Doctor of Philosophy (PhD)
Military service is an important school of training and one of the largest employers in the U.S., functioning as a major turning point in the lives of millions of American individuals. Whether serving in the military has a beneficial or a detrimental impact on individuals’ tendencies to engage in deviant behaviors has long been discussed and empirical studies have presented inconsistent results. In addition, research examining the interplay between military service, deviance, and mental health has generally focused on the service in a combat zone or during wartime and centered upon certain types of deviance and mental health problems. Addressing these limitations in previous research, this study intends to reveal: (1) trajectories of mental health and deviance from adolescence through adulthood among American individuals, (2) whether serving in the U.S. military in young adulthood moderates these trajectories, and (3) whether any of these relationships change by race, gender, and parental education. To achieve these objectives, it draws upon data from National Longitudinal Study of Adolescent to Adult Health (ADD Health) and utilizes multilevel growth curve modeling as the statistical strategy. The relationship between military service and deviance, on the other hand, may operate differently in a conscription military system in which military service is compulsory for a particular group of people (e.g. men). From this point of view, this study examines deviant behaviors and their mental health-related determinants among a sample of conscripts in Turkish Armed Forces. It utilizes a unique dataset from Mehmetcik Survey and uses multilevel negative binomial model as the statistical strategy. Results of the study revealed that military service resulted in a decline in rates of deviance among both Turkish and the U.S. sample, while it led to higher levels of psychological distress for the U.S. service-members. In addition, mental health problems and exposure to certain stressors during service were significant predictors of deviance among Turkish conscripts. Results of this dissertation suggest that, even though it may cause increasing rates of mental health problems, military service—in an AVF system as well as a conscription system—constitutes a beneficial turning point in an individual’s deviant career.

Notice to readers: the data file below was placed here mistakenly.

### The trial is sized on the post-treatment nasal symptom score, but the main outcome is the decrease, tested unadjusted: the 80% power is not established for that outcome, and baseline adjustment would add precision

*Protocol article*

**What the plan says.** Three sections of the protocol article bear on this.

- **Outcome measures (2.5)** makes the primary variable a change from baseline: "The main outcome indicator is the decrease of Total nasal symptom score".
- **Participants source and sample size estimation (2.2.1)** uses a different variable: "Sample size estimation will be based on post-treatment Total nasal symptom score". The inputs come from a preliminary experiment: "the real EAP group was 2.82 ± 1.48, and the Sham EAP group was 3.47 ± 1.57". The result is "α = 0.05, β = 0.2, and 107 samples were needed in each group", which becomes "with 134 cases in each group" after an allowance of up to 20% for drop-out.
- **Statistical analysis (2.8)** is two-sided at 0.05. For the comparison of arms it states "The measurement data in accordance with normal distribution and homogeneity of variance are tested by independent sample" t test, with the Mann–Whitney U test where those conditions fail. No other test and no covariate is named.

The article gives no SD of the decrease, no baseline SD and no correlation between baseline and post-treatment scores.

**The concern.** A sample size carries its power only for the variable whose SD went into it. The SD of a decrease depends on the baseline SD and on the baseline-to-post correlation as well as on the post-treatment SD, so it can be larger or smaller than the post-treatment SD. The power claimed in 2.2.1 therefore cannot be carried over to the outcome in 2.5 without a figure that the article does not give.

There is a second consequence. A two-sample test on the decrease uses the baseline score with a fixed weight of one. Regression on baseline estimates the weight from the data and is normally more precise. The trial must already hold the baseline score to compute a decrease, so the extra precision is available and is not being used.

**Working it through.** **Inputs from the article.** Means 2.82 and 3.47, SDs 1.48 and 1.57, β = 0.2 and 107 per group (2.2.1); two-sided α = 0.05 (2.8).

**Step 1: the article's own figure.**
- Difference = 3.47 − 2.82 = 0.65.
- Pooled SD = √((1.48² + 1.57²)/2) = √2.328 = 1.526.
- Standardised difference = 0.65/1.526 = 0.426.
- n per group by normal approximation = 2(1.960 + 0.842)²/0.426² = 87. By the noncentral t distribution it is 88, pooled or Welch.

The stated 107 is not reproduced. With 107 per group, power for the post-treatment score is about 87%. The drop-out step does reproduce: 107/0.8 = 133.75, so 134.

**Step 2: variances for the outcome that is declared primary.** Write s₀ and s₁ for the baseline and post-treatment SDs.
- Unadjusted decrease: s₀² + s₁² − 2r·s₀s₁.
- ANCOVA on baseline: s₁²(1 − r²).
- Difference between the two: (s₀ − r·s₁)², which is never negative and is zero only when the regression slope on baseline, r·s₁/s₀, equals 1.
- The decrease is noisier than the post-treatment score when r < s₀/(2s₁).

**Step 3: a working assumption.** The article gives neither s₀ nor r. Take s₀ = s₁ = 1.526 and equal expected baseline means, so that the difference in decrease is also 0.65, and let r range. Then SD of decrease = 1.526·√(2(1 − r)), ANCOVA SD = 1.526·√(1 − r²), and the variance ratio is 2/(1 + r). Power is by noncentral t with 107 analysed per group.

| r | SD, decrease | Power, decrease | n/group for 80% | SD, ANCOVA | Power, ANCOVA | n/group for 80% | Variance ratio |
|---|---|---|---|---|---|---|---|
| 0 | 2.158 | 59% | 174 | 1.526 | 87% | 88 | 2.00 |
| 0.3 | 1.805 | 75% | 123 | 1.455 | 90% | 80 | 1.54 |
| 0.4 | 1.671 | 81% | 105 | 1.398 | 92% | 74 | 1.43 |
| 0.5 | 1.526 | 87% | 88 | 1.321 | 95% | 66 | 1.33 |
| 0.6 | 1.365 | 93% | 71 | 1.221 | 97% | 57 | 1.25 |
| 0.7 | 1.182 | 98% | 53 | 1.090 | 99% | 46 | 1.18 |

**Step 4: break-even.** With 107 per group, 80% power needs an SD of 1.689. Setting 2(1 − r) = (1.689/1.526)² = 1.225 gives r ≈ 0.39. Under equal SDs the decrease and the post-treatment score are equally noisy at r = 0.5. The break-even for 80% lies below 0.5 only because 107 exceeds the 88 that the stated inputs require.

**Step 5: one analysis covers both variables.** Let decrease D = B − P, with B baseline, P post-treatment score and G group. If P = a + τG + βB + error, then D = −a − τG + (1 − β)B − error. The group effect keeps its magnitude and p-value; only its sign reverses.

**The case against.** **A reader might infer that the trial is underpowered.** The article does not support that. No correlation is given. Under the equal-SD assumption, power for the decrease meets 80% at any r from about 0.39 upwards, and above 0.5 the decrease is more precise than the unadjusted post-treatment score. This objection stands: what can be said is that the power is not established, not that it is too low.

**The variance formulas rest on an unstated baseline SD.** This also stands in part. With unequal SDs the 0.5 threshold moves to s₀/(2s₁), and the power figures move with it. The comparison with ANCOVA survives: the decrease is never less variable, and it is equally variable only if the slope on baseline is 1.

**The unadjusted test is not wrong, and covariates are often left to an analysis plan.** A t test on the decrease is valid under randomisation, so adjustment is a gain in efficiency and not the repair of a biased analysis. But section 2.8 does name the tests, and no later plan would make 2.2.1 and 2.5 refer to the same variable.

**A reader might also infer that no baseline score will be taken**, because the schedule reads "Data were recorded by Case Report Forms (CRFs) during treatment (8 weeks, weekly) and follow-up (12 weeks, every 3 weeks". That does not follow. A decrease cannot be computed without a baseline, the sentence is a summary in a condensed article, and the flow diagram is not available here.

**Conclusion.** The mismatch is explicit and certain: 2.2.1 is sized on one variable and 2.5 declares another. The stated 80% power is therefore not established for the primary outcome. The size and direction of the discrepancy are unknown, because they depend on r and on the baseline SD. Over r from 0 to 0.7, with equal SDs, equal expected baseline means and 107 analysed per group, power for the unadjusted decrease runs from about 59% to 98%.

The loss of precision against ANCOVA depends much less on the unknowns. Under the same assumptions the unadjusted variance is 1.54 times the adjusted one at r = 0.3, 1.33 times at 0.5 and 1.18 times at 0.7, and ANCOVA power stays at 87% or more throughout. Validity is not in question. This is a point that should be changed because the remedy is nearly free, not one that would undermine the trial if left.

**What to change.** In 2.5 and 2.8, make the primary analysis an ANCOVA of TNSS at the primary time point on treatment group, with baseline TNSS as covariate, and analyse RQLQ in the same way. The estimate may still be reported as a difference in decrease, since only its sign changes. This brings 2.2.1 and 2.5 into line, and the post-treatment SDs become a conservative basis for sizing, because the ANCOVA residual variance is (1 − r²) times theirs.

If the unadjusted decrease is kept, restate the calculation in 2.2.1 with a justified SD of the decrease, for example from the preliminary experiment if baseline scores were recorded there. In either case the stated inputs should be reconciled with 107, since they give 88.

Orak, Ugur, "A Turning Point in the Life Course: A Comparative Analysis of Influences of Military Service on Mental Health and Deviance" (2018). LSU Doctoral Dissertations. 4527.
Walker, Mark H.
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